I recently read a book called “Hiking Through” (often I read backpacking books when I have an insatiable itch to go on a long backpacking trip but alas, cannot).  Aside from a man’s journey hiking the 2,160  mile Appalachian Trail, his constant reflection back on his life were all the things he’d missed out on by allowing himself to be busy and pursuing career or ‘stuff’ over being present and enjoying life.  Ironically enough, between managing a few too many things in my life, have been processing that idea for a few weeks.

This week I read a short something called “Your Story and His Story” and consequently it stuck a deeper chord.  The page long article written by Dr. R.L. Pratt Jr., caused me to ask myself some questions; questions I believe we, who call ourselves Christ followers, should consider.

Dr. Pratt presented the story of Hannah and Samuel (see 1 Samuel 2:1-10).  In reading we see a heartbreaking yet hopeful story of a woman who experienced great pain and great blessing.  Yet in the narrative we see a woman with a deep abiding knowledge that God’s story was bigger than she could see, and further that her story was a part of God’s.  We may not directly relate to the experience of long being without child, then having the blessing of a child only to give him back in service to the Father in the Tabernacle, but we relate unreservedly to the pain of life, the ups and downs.

Every human on this earth (every honest human) can give an account of the ways we have been frustrated, disappointed, then elated, and again felt the sting of disillusionment.  In reality our story may be nothing we would want to admit because it pales in comparison to Hannah’s story.  On the other side, our story may greatly surpass Hannah’s and be nearly unbelievable.  Here’s the beauty, it does not matter how big or small and comparing to others pain doesn’t help.  We still have a scar, we still have our own heartbreak.

But more importantly, how do we see our pain?  How do we see our ups, our downs, our insecure moments of doubt?  Do we allow it to throw our lives into complete turmoil or do we ask God to show us glimpses of how our story is intricately woven into the bigger story He is weaving.  I ardently believe that our stories are part of God’s greater story.  For example,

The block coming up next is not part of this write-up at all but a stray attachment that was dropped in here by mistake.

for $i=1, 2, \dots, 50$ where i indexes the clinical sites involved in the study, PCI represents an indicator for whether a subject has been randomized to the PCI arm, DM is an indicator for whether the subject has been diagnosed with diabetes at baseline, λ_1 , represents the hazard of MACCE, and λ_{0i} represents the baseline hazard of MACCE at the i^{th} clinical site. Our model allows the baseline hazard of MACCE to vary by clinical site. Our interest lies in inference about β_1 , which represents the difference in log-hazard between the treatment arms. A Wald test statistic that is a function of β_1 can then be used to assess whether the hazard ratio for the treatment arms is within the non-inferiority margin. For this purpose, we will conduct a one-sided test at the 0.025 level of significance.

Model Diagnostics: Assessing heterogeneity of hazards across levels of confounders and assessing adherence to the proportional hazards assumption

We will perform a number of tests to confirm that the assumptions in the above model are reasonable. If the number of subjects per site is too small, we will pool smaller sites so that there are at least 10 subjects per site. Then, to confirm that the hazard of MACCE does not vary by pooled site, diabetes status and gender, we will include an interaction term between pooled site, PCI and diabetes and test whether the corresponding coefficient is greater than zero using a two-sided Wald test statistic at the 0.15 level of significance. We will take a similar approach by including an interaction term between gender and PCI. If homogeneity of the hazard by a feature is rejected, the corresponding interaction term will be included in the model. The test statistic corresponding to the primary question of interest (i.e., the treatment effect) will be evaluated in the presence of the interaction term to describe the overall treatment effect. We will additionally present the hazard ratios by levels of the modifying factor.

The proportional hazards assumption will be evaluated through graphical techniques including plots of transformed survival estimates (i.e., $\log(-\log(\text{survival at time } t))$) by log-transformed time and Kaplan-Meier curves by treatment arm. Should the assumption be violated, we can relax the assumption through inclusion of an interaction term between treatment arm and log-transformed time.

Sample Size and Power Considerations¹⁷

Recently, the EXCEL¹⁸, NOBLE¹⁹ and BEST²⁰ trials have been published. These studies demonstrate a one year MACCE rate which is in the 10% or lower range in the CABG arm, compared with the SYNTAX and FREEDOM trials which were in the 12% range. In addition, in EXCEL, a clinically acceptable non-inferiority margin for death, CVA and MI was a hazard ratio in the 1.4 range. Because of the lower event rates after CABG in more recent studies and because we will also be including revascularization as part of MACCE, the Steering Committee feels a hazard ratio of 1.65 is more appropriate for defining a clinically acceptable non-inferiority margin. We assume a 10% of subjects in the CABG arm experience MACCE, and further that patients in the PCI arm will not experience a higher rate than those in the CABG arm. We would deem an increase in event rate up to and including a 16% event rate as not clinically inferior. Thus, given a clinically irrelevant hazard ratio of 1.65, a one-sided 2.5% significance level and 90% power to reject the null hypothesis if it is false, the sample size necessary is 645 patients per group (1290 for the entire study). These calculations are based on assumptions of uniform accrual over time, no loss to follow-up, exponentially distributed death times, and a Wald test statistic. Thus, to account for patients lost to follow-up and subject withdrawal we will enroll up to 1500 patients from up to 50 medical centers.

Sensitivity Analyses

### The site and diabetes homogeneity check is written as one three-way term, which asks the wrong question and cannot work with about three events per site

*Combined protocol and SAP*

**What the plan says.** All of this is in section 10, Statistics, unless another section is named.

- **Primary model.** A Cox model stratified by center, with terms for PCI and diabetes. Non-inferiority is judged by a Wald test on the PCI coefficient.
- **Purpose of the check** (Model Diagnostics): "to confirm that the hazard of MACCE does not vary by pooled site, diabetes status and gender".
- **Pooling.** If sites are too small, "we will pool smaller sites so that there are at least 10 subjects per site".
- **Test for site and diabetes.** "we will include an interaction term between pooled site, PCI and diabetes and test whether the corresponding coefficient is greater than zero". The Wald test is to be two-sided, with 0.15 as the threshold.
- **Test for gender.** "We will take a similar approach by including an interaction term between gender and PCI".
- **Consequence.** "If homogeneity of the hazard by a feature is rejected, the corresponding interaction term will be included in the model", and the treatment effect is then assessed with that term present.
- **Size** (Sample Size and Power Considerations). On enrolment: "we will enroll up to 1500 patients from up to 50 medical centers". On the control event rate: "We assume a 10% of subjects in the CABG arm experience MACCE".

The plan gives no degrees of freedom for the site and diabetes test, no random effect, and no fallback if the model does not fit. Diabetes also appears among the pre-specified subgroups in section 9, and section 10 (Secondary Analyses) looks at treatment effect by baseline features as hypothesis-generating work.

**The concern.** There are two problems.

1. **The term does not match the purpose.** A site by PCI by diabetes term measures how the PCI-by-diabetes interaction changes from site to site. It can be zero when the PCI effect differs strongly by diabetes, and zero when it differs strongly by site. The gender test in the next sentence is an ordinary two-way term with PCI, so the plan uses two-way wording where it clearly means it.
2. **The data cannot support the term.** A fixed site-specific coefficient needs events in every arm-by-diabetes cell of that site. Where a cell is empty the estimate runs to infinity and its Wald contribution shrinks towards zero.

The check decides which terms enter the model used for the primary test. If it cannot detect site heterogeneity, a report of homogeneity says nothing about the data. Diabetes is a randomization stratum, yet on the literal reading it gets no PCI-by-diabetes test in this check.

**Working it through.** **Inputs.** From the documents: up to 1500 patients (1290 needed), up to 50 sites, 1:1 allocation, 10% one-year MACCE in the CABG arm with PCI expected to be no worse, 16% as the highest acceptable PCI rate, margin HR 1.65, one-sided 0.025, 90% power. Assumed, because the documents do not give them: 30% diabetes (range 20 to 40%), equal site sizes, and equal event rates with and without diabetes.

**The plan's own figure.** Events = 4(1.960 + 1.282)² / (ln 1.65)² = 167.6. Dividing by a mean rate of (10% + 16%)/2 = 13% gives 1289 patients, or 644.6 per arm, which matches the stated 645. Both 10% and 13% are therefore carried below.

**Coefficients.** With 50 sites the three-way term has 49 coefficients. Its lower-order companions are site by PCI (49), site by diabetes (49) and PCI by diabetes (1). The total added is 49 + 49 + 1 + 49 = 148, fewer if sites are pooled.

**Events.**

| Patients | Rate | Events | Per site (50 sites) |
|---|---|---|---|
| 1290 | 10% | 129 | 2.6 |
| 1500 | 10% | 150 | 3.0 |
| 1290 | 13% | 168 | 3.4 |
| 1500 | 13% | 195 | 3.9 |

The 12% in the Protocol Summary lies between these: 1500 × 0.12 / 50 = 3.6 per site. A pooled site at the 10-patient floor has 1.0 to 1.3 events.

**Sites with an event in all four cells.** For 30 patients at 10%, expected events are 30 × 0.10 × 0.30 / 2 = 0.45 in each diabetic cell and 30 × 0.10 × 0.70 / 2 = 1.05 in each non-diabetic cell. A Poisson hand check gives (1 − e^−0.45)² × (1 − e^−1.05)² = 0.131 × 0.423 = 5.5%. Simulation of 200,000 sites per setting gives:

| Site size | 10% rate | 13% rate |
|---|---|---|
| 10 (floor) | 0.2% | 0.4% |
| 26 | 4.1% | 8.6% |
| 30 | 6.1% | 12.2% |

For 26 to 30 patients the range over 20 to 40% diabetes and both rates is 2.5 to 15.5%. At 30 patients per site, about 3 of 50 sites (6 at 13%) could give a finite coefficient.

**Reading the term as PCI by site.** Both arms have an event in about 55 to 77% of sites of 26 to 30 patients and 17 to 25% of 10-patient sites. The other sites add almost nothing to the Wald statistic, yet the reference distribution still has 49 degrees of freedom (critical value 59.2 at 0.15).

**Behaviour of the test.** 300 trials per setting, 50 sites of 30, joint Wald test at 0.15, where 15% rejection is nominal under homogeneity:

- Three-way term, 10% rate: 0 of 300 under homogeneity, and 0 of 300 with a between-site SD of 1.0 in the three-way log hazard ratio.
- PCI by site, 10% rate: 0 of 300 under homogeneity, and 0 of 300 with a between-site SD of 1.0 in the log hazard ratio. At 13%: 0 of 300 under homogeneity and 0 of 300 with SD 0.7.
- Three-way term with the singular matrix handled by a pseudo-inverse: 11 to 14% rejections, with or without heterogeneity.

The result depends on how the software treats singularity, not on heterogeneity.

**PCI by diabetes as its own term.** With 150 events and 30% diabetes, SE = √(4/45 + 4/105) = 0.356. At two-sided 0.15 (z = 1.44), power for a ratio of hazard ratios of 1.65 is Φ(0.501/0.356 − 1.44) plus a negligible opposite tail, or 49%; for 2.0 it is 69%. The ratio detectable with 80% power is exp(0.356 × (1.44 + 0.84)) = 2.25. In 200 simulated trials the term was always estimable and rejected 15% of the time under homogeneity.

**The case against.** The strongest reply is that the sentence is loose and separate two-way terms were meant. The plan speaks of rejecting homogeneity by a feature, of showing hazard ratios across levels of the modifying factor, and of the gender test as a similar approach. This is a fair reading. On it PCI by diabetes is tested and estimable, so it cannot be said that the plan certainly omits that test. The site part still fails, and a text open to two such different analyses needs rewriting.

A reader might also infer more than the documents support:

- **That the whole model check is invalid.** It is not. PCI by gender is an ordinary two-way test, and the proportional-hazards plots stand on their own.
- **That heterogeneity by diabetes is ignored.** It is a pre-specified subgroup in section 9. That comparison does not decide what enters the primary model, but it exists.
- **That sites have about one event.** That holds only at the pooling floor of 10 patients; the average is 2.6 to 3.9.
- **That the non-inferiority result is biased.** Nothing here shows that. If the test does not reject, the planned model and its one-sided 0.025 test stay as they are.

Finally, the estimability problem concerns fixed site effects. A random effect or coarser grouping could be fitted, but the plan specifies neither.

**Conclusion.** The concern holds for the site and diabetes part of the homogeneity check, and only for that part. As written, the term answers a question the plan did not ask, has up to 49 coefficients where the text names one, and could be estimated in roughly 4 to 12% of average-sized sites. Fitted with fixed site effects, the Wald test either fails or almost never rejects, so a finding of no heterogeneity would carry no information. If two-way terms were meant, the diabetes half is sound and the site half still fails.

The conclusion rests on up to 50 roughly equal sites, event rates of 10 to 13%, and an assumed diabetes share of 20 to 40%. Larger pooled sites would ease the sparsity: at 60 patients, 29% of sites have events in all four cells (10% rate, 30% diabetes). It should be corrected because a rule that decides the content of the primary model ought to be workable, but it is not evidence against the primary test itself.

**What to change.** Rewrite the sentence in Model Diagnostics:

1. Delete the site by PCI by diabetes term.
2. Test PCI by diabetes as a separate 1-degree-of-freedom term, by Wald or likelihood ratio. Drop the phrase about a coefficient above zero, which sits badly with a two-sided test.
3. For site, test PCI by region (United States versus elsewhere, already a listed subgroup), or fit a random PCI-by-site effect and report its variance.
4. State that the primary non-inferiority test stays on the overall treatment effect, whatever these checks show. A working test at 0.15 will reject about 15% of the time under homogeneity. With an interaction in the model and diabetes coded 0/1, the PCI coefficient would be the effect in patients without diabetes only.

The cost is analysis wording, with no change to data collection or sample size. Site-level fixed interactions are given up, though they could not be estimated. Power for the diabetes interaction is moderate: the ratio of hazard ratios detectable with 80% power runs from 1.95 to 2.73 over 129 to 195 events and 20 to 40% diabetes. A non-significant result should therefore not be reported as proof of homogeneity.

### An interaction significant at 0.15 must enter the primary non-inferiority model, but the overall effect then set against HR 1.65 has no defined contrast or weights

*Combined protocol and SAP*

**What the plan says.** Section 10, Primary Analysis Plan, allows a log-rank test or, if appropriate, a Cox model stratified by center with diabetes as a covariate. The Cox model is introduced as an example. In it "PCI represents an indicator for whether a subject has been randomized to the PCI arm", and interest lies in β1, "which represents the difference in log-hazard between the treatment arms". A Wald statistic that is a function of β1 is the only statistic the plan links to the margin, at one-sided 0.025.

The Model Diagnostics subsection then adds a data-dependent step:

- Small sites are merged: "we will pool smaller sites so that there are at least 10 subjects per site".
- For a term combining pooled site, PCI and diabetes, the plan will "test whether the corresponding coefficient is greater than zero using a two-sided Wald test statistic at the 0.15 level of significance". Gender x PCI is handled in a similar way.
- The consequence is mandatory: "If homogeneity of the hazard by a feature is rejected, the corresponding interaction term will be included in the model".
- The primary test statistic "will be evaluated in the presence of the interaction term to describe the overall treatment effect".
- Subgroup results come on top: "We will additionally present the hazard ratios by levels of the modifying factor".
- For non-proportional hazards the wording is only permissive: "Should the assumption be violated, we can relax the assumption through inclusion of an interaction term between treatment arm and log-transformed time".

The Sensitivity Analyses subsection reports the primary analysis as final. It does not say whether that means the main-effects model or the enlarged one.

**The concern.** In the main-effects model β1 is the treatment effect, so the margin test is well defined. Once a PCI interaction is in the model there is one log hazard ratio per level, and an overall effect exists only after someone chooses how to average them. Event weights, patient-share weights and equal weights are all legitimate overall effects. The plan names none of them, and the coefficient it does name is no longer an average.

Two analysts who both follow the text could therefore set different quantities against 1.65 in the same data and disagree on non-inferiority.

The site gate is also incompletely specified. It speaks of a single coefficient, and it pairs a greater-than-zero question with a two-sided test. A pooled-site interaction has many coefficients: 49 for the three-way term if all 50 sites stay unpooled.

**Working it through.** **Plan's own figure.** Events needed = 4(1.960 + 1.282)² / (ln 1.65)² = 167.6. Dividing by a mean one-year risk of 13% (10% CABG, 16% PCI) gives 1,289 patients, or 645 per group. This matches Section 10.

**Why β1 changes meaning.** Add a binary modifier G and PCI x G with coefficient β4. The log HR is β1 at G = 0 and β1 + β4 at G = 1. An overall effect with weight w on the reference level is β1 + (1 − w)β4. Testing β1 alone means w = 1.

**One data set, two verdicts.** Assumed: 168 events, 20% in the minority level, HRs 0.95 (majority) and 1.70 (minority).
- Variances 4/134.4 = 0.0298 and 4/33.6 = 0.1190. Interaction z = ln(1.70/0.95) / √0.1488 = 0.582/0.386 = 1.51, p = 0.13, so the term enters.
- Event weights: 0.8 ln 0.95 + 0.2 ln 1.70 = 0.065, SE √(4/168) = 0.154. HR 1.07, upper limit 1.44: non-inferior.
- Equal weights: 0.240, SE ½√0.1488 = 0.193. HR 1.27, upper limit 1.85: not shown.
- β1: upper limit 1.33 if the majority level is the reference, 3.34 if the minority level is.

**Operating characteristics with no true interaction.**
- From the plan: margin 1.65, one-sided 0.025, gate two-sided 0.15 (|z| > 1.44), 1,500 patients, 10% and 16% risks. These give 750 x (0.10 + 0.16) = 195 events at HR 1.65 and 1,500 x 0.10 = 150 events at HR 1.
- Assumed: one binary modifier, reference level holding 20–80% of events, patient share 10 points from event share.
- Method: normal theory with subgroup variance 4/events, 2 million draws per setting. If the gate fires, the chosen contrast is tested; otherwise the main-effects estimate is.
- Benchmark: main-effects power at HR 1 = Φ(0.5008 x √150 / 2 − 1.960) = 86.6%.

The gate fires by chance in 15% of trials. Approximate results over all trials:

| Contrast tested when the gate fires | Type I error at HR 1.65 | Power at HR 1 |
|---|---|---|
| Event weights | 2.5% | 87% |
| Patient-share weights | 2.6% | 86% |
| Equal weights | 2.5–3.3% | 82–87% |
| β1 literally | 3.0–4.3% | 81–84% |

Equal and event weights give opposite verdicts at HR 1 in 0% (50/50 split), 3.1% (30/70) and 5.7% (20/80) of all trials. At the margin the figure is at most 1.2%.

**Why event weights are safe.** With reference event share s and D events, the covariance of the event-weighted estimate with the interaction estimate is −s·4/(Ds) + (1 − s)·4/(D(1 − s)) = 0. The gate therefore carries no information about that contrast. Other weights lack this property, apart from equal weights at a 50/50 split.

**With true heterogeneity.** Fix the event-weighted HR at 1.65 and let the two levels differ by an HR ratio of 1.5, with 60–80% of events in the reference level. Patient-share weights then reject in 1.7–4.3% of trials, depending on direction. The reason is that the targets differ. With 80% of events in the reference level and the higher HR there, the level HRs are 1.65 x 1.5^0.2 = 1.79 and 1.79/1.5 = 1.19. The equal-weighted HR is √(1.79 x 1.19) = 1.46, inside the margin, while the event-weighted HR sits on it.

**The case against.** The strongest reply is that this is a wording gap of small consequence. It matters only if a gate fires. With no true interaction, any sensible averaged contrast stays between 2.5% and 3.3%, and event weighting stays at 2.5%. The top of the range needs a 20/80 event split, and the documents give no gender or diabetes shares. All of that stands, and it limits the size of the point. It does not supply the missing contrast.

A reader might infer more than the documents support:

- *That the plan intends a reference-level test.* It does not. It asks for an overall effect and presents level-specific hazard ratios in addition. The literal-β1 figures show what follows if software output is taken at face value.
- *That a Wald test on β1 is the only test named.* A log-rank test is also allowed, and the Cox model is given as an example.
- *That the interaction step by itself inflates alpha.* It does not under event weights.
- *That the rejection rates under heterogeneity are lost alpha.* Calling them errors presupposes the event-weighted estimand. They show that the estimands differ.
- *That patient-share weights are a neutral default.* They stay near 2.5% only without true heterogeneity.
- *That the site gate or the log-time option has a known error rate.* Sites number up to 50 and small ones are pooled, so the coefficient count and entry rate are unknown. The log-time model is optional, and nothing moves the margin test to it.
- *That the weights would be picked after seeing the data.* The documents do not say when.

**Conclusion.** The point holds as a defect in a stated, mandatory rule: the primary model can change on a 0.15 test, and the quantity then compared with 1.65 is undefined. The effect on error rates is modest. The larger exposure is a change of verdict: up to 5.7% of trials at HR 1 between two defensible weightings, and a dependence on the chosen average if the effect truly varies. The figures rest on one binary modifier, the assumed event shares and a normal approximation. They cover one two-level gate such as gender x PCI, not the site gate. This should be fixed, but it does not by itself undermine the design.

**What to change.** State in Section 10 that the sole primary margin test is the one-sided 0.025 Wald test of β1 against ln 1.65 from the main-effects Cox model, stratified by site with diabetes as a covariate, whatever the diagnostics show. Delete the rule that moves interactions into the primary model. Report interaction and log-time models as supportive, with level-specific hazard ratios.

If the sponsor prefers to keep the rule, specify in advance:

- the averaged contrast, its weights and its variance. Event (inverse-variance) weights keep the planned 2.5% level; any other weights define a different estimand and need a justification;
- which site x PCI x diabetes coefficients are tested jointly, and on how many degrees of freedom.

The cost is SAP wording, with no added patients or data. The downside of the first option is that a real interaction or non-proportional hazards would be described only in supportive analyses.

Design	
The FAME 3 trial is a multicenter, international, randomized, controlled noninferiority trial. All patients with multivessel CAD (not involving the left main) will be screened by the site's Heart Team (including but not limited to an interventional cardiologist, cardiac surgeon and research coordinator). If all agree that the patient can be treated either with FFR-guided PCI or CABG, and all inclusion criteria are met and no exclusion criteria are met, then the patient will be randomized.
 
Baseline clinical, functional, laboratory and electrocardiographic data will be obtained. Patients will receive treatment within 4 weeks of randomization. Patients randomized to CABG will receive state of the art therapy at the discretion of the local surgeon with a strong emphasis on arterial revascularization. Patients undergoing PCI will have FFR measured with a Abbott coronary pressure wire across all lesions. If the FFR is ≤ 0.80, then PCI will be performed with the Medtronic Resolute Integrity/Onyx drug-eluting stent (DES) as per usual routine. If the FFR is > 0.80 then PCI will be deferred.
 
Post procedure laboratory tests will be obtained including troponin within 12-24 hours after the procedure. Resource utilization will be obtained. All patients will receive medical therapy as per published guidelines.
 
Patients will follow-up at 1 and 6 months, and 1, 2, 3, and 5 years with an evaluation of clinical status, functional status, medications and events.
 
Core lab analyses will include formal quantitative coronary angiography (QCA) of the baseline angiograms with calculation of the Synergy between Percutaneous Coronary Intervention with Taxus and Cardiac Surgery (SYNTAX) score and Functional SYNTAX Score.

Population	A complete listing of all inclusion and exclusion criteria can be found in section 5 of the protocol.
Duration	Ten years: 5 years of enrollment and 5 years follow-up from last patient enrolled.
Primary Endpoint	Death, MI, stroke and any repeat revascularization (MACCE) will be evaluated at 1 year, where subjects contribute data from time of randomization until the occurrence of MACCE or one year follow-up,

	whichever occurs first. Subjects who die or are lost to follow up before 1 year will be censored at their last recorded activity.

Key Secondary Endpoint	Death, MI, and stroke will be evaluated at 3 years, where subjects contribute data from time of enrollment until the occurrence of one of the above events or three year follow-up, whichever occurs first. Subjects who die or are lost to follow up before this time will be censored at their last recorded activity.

“Count it all joy, my brothers, when you meet trials of various kinds, for you know that the testing of your faith produces steadfastness.  And let steadfastness have it’s full effect, that you may be perfect and complete, lacking in nothing.”
— James 1:2-4

There are many other beautiful examples of God using our stories as part of His story, but frankly the entire Bible is a testament to the ways God uses broken, normal, weak people to accomplish His will.  I believe it takes reading the whole thing (over and over) to really understand the depth of this.  Picking and choosing little moments really doesn’t do justice to the beauty within The Word.

In Hannah’s story, along with many other, I am affirmed that God has not abandoned me or gives little consideration to my pain (be it large or small).  He does not promise that He will remove the hurt of the world (remember Genesis & ‘the fall’), but He is faithful to be with me and use the pain to draw me close to Himself and restore our souls — everyone has heard Psalm 23.  Go read it now.

So, with my relative rabbit trails — I want to get back to what I set out to say.  How often do I dwell on my circumstances?  Do I allow myself to compare my story with that of another friend?  How often do I form conclusions that are false?  How often do I believe ‘something else’ will make me happy?  Do I let myself get caught up in dwelling on the worries of this world versus dwelling and abiding with Christ?  How often do I sit an relive the past or worry about the future?

I don’t want, nor do I believe God wants us, to steep in the mire or worry, regret or disappointment.  He has continually blessed us and throughout scripture promises to grow us and pour out wisdom through His Spirit.  If that’s not a blessing I don’t know what is.

I want to be present.  I want to be.  I want my eyes and heart to be open to the ways God is moving around me each day.  I want to enjoy time with my wife, my family and my friends now.  Because we aren’t promised tomorrow or even our next breath.  I don’t want doubt or worry to cloud my thoughts.  I don’t want my ‘to do list’ to keep me from Abiding, dwelling and making my real home in Jesus.  I don’t to make it to 31 years of age and think, “Ugh, what have I even done with my life”, then proceed to list off my pathetic disappointments.  I want to choose joy now.

“You make known to me the path of life;
in Your presence there is FULLNESS of joy;
at Your right hand are pleasures forevermore.”
— Psalm 16:11

I am going to choose to be.  And ask the Father to keep me. 



unrelated side note:  In case you were curious, hiking the entire Appalachian Trail is high on my wish list for the future.   I would consider accepting applicants for hiking partners.

A Balancing Act…

484 days ago I started my most favorite adventure. When my husband and I began this adventure I added a new title to my repertoire…we both did. I am a wife. I am a daughter. I am a sister and a friend. I am a teacher. I am a leader. The lists of who we are can be a mile long. We are constantly being pulled in various directions. Time feels so valuable and also so so short.

It’s a balancing act to manage it and manage it well.

And the trickiest part of it all is that some days I don’t feel like I am balancing it all…at all…and some days I have a pity party of 1 because obviously everyone else is managing to balance it all and they balance it so well…

Except they don’t.

And His grace…His grace is enough and it’s so, so sweet. So I take a deep breath, because it is well with my soul.

Balance is different each day. There are the floating days…the easy days…where time feels like it has been multiplied and I have more than enough time to do all.of.the.things. It’s easy to forget His grace on those days…